School Library Journal
PreS-K-This gentle bedtime story begins when a small boy sees a prop plane in the sky and imagines riding in it-first gliding over a car, then soaring past a train. His flight of imagination takes him beyond the ocean and into outer space, where he lands on the moon, takes a few steps on its surface, jumps, and flies "just like the airplane." At last he returns home to his mother, who tucks him into bed to dream of airplanes. A prop plane is just the right technology for this subdued tale, and the monochromatic pencil-on-watercolor-paper illustrations create the atmosphere of a silent movie. This quiet mood encourages readers to listen for the hum of the engine and the whisper of the wind. The book's sensual qualities will entrance youngsters, and the soothing text and soft artwork create the comfort and reassurance that children need at bedtime. A must-buy.-Carolyn Janssen, Public Library of Cincinnati and Hamilton County, OH Copyright 2006 Reed Business Information.
Kirkus Reviews
A boy's imagination carries him to great heights in this gentle adventure. When an airplane flies overhead, a small boy watches from the ground and wonders what it would be like to glide above a car on the highway, to soar past a train and to venture beyond a sailboat on the ocean. The aspiring little astronaut fantasizes traveling into outer space aboard the airplane and landing on the moon where he could jump and fly across the lunar landscape. But his imaginary moonwalk ends in time for him to be tucked safely into bed where he can pursue more aerial dreams. Softly shaded granular pencil drawings in muted grays echo the quiet text and capture the weightless wonder and timeless silence of flight in outer space. A simple and reassuring adaptation of the home-away/home-again theme with a lunar twist. Good bedtime fare. (Picture book. 3-6)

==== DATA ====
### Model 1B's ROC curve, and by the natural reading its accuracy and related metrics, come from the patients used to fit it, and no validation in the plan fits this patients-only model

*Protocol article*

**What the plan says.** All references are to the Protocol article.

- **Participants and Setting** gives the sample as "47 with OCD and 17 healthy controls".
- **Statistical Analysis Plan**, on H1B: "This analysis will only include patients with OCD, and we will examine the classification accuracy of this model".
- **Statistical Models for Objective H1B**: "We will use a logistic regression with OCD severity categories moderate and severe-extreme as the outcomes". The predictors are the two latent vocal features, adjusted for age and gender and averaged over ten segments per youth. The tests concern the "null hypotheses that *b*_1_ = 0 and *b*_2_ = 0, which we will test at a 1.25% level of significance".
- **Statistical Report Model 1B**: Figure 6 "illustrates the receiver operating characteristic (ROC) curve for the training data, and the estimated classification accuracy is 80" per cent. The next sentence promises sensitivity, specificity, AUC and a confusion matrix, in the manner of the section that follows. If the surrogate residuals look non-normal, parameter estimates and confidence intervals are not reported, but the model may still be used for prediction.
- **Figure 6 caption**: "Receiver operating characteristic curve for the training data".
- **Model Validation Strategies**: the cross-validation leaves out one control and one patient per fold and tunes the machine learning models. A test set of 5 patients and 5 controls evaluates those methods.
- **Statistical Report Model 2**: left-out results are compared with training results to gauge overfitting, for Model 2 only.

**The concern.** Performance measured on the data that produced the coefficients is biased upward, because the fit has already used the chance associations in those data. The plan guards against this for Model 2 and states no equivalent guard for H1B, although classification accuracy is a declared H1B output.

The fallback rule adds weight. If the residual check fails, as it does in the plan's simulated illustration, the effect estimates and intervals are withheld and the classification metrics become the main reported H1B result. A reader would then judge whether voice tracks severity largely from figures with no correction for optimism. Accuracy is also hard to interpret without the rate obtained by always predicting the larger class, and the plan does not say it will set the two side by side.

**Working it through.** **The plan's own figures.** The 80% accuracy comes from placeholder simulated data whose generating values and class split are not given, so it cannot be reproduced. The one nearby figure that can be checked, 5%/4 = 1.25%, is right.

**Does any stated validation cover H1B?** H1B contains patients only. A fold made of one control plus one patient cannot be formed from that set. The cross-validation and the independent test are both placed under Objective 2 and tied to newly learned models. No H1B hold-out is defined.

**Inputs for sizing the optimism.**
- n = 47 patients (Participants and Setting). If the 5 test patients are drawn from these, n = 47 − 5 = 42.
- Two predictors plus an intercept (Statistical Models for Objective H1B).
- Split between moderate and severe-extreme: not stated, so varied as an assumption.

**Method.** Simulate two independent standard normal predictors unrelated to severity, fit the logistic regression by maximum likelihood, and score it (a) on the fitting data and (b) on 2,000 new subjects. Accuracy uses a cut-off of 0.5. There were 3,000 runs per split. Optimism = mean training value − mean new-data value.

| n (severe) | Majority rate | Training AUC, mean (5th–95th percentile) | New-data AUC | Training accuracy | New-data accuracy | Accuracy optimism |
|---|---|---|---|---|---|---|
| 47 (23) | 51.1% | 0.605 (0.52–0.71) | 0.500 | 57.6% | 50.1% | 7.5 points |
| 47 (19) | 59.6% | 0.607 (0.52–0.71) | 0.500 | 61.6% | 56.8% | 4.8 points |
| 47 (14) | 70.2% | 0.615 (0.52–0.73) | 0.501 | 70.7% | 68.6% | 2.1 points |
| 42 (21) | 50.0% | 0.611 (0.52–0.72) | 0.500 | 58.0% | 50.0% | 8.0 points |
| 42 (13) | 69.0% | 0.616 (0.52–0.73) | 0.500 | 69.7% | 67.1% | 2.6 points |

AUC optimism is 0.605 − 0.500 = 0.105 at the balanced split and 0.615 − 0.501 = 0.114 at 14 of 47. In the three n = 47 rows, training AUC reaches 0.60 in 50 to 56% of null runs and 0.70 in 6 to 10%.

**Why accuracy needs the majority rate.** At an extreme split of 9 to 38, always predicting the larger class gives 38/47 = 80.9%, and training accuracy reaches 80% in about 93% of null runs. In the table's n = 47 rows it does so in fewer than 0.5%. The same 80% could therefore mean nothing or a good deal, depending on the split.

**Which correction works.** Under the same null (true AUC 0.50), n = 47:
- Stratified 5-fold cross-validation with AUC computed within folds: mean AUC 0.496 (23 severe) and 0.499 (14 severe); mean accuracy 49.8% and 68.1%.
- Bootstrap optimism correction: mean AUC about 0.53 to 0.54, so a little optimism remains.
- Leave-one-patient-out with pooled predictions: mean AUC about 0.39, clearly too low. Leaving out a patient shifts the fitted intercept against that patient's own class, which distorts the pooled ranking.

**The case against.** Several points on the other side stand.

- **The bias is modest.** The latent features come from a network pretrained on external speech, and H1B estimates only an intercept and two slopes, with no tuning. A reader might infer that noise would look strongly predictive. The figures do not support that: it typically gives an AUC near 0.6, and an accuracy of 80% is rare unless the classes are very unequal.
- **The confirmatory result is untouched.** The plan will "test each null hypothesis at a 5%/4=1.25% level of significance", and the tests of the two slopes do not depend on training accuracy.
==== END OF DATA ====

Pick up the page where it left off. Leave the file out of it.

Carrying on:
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Product Details

  • ISBN-13: 9780805079432
  • Publisher: Henry Holt and Co. (BYR)
  • Publication date: 8/22/2006
  • Edition description: First Edition
  • Pages: 40
  • Sales rank: 1,453,507
  • Age range: 3 - 6 Years
  • Product dimensions: 9.37 (w) x 10.42 (h) x 0.39 (d)

Meet the Author

Peter McCarty is the author and illustrator of Hondo & Fabian, T Is for Terrible, Little Bunny on the Move, and Baby Steps. He lives with his wife and two children in upstate New York.

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Customer Reviews

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Sort by: Showing all of 2 Customer Reviews
  • Posted February 16, 2009

    more attractive to tots than parents

    I thought this book was kind of drab and dull...but my two year old LOVES it! He adores the plane that's on every page and the moon and each page has a new thing to look at--flying over a car, or a house, or back to mother. It's one of his favorites.

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  • Anonymous

    Posted November 19, 2009

    No text was provided for this review.